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By Any Other Name

crime caper by Charles Thiesen

Artie “The Angel” D’Angelo valued his reputation.

His work involved getting people to do what he wanted, and a reputation could make that hard or make it easy. And so, he let the story get around of how he got his name.

One time, so the story went, Artie was under an obligation to whack one Freddy Brill, a lowlife whose talk had done some harm to Artie’s extended family.

The snitch got what was happening the minute Artie stuck a Glock nine millimeter in his ear and suggested that he say his prayers. Instead of praying, Freddy talked.

Faster than a Catholic-school kid can say a Hail Mary, he made it clear to Artie, not yet The Angel, that if he was going to die, he really needed to make his confession.

Really needed to, you know.

The story is that Artie took Freddy straight to the priest at Our Lady Queen of Martyrs and got his soul cleaned up, and not until Freddy was shriven did Artie wire him to an engine block and push it into a canal in Cabot, Massachusetts.

Artie found it useful to have people know this story. It showed that he was merciless, while giving him a softer, more human side. Few who heard it, would spread Artie’s business around in the wrong places, or in other ways seriously displease him.

On the other hand Artie thought he might be seen, because of the confession thing, as something besides a total degenerate murderer by people not in his line of work, people he might want to have a beer with, say; or take to bed.

However useful it might be, though, this story is not true. Artie D’Angelo, not a big man, could never have pushed an engine block into a canal. And, though he did whack Freddy Brill, he never took him or anybody else to the church nor even went in there himself, not since his own mother died.

The truth is this; it was the misfortune of Artie’s friend, Anthony LaRosa, which led to Artie’s moniker.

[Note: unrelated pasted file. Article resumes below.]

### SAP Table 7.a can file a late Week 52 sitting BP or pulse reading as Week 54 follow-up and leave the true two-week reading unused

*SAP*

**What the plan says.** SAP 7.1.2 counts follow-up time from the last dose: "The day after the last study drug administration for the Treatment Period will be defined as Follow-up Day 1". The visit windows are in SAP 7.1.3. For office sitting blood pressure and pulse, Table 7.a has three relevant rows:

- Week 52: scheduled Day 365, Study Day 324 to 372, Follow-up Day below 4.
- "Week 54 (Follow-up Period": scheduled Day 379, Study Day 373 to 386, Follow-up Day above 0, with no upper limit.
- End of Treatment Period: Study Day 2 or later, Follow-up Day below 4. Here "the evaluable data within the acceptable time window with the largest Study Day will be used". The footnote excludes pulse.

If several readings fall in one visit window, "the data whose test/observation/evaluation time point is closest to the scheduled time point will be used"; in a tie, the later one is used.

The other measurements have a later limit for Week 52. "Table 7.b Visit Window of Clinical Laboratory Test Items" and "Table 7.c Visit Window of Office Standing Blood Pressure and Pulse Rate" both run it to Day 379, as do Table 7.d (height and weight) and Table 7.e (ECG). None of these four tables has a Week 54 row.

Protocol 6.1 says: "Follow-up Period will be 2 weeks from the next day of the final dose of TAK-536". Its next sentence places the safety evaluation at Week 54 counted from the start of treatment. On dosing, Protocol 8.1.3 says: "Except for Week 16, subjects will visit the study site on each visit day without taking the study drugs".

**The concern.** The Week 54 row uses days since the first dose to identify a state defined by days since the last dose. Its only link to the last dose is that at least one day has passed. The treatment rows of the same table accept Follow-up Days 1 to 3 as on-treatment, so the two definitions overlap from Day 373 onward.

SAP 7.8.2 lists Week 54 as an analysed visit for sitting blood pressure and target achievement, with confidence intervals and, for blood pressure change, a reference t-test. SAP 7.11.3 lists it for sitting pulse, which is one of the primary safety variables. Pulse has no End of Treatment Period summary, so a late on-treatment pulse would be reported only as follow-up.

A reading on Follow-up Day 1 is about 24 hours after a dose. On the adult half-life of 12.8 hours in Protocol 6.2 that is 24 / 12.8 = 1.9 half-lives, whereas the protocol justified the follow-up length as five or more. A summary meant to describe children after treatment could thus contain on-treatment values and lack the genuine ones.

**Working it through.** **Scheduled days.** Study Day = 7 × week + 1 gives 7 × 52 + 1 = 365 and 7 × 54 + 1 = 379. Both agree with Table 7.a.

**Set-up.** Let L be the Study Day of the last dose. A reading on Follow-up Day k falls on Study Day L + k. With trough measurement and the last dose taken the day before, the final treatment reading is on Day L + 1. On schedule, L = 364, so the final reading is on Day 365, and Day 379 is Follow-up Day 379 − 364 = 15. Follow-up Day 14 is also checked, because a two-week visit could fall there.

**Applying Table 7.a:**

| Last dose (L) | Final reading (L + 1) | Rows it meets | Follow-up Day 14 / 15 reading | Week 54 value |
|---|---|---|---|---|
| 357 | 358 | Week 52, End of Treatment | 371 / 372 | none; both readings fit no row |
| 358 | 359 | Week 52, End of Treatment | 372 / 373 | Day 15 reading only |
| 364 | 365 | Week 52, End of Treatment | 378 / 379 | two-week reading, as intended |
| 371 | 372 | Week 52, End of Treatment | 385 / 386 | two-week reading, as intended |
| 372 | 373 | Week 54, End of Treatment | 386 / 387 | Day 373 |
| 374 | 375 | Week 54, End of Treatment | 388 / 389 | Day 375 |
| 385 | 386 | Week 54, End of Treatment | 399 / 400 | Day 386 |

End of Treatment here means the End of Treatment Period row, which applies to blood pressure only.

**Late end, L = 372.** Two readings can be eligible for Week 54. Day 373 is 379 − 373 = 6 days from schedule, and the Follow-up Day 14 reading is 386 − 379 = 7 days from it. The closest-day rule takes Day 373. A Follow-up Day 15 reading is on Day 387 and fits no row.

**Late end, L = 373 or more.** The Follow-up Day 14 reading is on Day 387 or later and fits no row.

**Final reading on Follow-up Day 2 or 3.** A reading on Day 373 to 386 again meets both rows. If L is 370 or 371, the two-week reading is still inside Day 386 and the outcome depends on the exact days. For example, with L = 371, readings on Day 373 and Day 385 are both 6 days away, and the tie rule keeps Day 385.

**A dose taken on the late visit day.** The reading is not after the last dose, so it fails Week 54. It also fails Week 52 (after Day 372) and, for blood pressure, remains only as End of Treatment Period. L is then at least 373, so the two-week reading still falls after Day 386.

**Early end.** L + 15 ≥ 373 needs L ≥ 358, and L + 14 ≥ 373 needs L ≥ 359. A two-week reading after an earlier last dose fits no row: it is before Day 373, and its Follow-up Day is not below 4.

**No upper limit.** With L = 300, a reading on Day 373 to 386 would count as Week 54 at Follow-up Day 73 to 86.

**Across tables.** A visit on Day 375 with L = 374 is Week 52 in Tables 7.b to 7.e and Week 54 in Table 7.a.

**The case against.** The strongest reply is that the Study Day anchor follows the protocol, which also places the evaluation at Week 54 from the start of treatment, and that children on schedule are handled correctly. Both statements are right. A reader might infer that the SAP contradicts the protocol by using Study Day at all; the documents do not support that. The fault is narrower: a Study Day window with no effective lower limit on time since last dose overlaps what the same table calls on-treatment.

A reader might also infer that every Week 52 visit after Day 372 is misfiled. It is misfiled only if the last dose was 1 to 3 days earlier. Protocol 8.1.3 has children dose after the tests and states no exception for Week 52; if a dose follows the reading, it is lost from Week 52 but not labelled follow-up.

Anthony’s ill fortune began with him bouncing off the walls of a holding cell in a police station in East Boston, having dropped a couple of bennies before he went to work–work that night being a truck hijacking, relatively easy but requiring alertness.

About two in the morning, a police-beat reporter approached the cell and asked Anthony his name.

“So it’s right for the paper in the morning,” the reporter said. Anthony did not answer.

At three that morning, the reporter tried again.

“I wanna be accurate, you know?” he explained.

Anthony spit on the reporter’s shoes and was chastised by a detective. He made much of that in the telling, but Artie tended to discount this detail, knowing how hard it is to spit behind a couple of bennies.

An hour later, the reporter walked up to the bars–though not as close — and asked Anthony’s name one last time.

“You want your mother should recognize her son in the paper, don’t you?”

“Anthony LaRosa,” Anthony said, looking the reporter in the eye. “L-A-R-O-S-A. Get it right. Call me ‘Tony’, I’ll rape your mother and bury your children alive.”

The reporter stepped back and held his palms towards Anthony in a gesture of conciliation. “You don’t understand,” he said. “I already got your name off the blotter. What I need is your nickname, your moniker, your alias. What goes between Anthony and LaRosa?”